Samsung has pulled an advert featuring a mother expressing her unconditional love for her drag queen son amid homophobic backlash.

The advert was released in Singapore, but quickly pulled following complaints over a scene in which a Muslim mother listened to a recorded message from her son, drag queen Vyla Virus, thanking her for loving him unconditionally.

According to the BBC, Samsung was accused of attempting “to push LGBT ideology”, with one Facebook user attacking it for causing “much confusion and questions amongst the (Muslim) community”.

Samsung responded by scrubbing the video from the internet and releasing a contradictory statement.

“Samsung believes that innovation and growth are driven by diversity and inclusivity”, it said, after deleting a video that championed diversity and inclusion.

Samsung added that the video was “perceived as insensitive and offensive to some members of our local community”, and that it concluded that “we have fallen short in this instance, and have since removed the content from all public platforms”.

Many were dismayed by Samsung’s decision to give in, with one person explaining that the advert “brought [them] to tears”.

You know the Samsung ad about the Muslim mum and her drag queen son?

Bloody ad brought me to tears . I can only imagine the fear he must’ve felt all his life and how relieved he was to know his mom still loved him unconditionally. A privilege a lot of folks don’t get.

— Nazeera Nasir (@nzranasr) January 21, 2022

Others praised the advert for being a “truly beautiful display of unconditional love”.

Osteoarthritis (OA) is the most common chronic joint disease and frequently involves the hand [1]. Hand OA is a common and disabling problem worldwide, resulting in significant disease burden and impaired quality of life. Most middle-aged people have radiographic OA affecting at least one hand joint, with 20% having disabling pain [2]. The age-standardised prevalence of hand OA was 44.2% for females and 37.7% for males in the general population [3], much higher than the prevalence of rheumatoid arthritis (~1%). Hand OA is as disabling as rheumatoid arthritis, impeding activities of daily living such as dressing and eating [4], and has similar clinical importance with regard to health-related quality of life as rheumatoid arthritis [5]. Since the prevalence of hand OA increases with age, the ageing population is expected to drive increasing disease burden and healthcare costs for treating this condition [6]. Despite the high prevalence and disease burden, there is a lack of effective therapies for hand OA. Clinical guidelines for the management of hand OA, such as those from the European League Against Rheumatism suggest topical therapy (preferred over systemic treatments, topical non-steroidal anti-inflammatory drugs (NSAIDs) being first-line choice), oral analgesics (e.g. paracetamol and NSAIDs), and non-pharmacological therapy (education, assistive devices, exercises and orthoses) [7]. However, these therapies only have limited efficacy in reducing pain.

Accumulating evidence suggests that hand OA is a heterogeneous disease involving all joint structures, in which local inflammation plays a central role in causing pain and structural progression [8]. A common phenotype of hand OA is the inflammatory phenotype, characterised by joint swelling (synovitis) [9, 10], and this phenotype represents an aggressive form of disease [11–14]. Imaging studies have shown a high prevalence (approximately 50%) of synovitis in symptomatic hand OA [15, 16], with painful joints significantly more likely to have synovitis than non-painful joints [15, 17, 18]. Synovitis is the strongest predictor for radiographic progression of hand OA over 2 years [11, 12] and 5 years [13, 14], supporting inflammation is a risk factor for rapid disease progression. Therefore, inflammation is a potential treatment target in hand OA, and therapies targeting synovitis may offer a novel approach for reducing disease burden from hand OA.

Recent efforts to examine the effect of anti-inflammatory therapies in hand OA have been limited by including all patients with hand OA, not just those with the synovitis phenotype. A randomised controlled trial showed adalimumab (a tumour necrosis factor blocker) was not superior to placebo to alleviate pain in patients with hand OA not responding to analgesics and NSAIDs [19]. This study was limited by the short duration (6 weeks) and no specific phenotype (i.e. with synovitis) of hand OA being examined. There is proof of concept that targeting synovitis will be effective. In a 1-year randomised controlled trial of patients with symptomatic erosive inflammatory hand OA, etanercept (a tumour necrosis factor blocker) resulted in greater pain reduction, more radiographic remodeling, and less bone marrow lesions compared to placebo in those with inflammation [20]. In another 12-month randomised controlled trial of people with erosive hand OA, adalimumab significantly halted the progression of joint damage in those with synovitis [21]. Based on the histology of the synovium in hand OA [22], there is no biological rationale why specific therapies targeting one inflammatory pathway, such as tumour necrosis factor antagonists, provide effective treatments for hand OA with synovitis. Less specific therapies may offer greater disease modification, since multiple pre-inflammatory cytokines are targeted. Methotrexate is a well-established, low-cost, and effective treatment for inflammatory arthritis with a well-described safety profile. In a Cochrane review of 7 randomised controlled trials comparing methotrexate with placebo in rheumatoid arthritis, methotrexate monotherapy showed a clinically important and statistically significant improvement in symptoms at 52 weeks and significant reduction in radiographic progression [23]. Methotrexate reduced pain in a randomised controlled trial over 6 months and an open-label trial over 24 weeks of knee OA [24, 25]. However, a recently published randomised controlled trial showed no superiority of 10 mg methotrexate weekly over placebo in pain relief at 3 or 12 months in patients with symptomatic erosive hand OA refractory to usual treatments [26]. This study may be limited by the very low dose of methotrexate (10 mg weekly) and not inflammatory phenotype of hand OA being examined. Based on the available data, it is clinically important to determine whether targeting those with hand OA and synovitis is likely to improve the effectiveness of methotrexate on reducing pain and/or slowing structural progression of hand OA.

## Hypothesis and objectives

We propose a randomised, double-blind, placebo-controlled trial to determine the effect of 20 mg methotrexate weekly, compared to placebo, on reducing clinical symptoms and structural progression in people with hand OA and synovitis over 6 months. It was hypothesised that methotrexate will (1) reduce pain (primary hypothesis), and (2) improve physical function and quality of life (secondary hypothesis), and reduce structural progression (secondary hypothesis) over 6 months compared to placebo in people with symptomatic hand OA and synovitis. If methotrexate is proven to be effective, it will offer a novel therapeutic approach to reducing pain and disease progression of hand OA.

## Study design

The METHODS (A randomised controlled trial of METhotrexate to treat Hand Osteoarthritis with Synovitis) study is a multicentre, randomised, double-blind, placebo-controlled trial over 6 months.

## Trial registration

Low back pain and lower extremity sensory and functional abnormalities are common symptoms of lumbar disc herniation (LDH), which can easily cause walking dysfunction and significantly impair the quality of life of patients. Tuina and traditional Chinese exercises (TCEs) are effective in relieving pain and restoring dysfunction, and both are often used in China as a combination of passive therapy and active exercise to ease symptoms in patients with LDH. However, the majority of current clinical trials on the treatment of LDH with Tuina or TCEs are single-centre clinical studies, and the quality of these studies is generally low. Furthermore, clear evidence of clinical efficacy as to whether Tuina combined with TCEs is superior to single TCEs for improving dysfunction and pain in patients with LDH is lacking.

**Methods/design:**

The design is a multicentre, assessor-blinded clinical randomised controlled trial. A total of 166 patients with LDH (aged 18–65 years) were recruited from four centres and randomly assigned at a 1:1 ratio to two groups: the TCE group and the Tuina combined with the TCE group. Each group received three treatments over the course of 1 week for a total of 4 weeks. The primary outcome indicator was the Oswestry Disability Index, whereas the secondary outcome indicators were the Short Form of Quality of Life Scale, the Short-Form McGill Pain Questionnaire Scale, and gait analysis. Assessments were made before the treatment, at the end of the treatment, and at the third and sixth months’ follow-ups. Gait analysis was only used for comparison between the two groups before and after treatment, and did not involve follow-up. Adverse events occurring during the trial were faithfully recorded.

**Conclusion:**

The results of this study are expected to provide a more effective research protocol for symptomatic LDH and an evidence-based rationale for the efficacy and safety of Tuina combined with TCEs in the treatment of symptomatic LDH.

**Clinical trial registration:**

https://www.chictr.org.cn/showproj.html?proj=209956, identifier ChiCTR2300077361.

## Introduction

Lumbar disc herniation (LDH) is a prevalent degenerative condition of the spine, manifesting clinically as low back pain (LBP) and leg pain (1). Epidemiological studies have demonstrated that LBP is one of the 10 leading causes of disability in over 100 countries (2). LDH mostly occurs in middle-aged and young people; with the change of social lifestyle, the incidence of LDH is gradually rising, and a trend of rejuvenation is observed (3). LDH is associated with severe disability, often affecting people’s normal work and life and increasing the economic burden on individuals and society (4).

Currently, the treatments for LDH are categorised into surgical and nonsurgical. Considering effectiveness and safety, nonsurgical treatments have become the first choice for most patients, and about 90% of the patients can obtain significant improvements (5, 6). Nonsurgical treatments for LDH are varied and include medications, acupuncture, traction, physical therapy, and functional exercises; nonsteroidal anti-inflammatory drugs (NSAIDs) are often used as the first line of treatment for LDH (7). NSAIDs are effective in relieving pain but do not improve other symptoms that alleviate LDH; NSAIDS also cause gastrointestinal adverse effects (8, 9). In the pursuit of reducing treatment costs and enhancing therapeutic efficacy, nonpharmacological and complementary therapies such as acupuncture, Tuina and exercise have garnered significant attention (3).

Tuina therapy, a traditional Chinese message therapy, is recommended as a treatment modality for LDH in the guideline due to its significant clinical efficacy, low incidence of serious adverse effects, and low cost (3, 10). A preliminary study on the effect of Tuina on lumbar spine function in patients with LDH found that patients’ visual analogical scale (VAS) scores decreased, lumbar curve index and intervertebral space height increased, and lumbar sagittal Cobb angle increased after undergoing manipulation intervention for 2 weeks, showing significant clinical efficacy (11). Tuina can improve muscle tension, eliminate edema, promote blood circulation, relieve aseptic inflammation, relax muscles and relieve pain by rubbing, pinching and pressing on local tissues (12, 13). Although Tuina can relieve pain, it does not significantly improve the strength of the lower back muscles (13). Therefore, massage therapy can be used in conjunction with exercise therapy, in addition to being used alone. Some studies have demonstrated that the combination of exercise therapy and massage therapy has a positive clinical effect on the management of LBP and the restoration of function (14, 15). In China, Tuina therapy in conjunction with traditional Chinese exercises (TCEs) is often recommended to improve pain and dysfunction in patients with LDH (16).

Truly beautiful display of unconditional love

How can anyone be butthurt by it, it’s a wonderful ad

— Azfar Zainal Abidin (@AzfarZA) January 21, 2022

Speaking to the BBC, Himli, a centre manager at a local LGBT+ organisation, expressed sadness at the video being taken down.

“It was the first of its kind video coming from a minority group on a relationship between mother and son [and] was so affirming,” Himli said.

“As a queer Malay man, I am saddened to see a video that expresses unconditional love [being] taken down abruptly due to societal pressure from a group of people with conservative values.”

Later, the drag queen who stars in the advert, Vyla Virus, took to Instagram to reassure viewers that he and his mother are doing well, and to thank supporters.

At the end of the video he concludes: “Love is love”.

The advert, which promoted Samsung’s wearable technology products, featured people listening to recorded messages from loved ones, whilst their heart rate is recorded by a smartwatch.

Vyla told his mother in the advert: “Not many will have such an understanding and open-minded mum like you, and my heart can’t thank you enough. You are just unbothered having people looking or judging you differently, having a son that does drag.”

He added that his “proudest moment” was when his mother watched him perform drag, and joined her for a hug at the end of the video in a silky wig and sparkling blue outfit.

Alongside highlighting LGBT+ acceptance, the video also tackled issues such as grief, depression and drug use in a moving series of exchanges.

Singapore is relatively conservative when it comes to LGBT+ rights. As a former colony, the island nation inherited homophobic laws from the British Empire – specifically Section 377A, which criminalises sexual activity between men.

While there have been many attempts to repeal the law in recent years, it has yet to be struck down. Additionally, there are no laws protecting LGBT+ individuals from discrimination and transgender students have faced institutional barriers to transitioning.

However, advocacy groups like Pink Dot and an increasingly accepting generation of younger Singaporeans offer hope for change.

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